Sometimes things get too fast, too noisy or just plain too much. There can be many causes. Those are the times when some of our students start “bouncing off the walls,” “melting down,” or showing us in many ways that things are not going well. This is when adults naturally start talking too much to try to calm things down. Instead, a goal is to teach students to use a “quiet spot” which is a designated location that will help them regroup. Use something visual to help get them there. That quiet spot can have a special name and may be equipped with some items that promote relaxation. This should not be used for punishment. It’s an opportunity for calming.

(6) Visual tools
Pictures, objects, written language and anything else VISUAL is used to support communication. The calendar and schedule are just two visual tools. A supportive environment will provide a variety of other visual supports to assist students in multiple ways for successful participation.

(7) Note pad & pencil
No matter how much pre-planning you do, stuff happens. The temptation during those times is to try to talk it through. The problem with that strategy is that it often doesn’t work. Especially when students are confused, upset or when they don’t understand, that pencil & paper can become a lifesaver.

(8) Proper work environments
Individual students may have specific needs. Think about sensory needs related to things such as sound, sight, or touch. Size or shape of furniture, location of activities, or actions of other students can be significant. What distractions or disturbances can affect a student’s success?

(9) Organized work spaces
Label the environment so students know where to go, what to do and where things belong. Make sure work places contain the correct materials or that students know appropriate procedures to solve problems in work settings.

(10) Rules
What are the rules? Everyone needs to know. Too many is not good. Some are location specific. Identify the important ones. Post them. Review them.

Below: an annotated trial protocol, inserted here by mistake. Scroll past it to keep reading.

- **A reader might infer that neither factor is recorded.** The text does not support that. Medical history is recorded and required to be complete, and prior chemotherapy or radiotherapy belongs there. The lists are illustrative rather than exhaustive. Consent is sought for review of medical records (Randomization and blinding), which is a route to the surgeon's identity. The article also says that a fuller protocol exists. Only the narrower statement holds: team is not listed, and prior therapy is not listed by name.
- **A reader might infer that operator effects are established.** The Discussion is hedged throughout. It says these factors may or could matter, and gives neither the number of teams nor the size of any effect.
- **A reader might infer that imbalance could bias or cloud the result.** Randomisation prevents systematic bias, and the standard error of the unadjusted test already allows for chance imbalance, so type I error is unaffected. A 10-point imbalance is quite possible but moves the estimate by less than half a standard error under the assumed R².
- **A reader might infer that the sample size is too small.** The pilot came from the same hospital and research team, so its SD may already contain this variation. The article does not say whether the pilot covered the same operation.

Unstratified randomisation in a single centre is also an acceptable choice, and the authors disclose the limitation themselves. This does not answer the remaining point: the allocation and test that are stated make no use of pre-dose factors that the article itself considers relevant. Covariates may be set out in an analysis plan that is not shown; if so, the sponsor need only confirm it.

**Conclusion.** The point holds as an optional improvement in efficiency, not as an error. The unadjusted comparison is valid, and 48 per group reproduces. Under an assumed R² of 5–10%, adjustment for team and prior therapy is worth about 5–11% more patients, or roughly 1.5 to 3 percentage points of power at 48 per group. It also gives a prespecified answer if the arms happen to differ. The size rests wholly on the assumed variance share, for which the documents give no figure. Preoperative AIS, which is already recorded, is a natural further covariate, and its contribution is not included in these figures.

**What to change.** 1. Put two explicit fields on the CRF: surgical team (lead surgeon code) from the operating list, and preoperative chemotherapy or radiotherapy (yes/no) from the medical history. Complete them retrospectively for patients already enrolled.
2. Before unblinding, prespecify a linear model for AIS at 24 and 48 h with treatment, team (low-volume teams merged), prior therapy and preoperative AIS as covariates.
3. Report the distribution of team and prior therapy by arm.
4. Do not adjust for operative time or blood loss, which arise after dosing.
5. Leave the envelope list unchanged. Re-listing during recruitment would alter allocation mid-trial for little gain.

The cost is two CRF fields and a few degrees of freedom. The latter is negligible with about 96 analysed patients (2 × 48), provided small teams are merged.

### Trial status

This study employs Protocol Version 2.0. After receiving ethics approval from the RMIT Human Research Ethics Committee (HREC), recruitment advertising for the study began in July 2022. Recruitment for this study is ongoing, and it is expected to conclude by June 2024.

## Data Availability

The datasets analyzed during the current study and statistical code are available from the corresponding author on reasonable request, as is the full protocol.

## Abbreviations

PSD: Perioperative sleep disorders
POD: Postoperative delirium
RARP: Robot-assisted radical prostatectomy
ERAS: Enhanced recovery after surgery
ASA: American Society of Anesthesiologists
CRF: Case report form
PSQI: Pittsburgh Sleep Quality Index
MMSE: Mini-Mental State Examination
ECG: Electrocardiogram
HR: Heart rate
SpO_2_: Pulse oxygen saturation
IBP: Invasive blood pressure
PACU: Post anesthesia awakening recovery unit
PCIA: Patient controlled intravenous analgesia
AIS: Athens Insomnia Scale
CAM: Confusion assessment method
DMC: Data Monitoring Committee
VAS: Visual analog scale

(11) Timer
Time management is difficult for lots of students. Transitions can be challenging. When do you need to stop? When do you prepare for change? How long is this activity going to go on and on? Timers help. There are many kinds. Visual timers like the Time Tracker or the Time Timer, kitchen timers, phones or watches with a timer function or timers on an iPad or computer are all great options.

(12) Effective communication partners
Staff who are committed to using multiple forms of communication help students achieve success. SHOWING instead of TELLING makes a huge difference for student success.

A word of caution - It’s easy to eliminate things from this list of essentials with the excuse that students are too high or low functioning or too young or too old. Another complaint is that something on the list is not “appropriate” for some reason. Sometimes strategies are declared unnecessary because the communication partners don’t feel like doing them.
Just know that all these essentials work really well for student success.

P.S. Do you have some more “must haves” or other comments? Please comment and share your ideas. (CLICK HERE for a link to Linda Hodgdon's blog)

No comments:

Post a Comment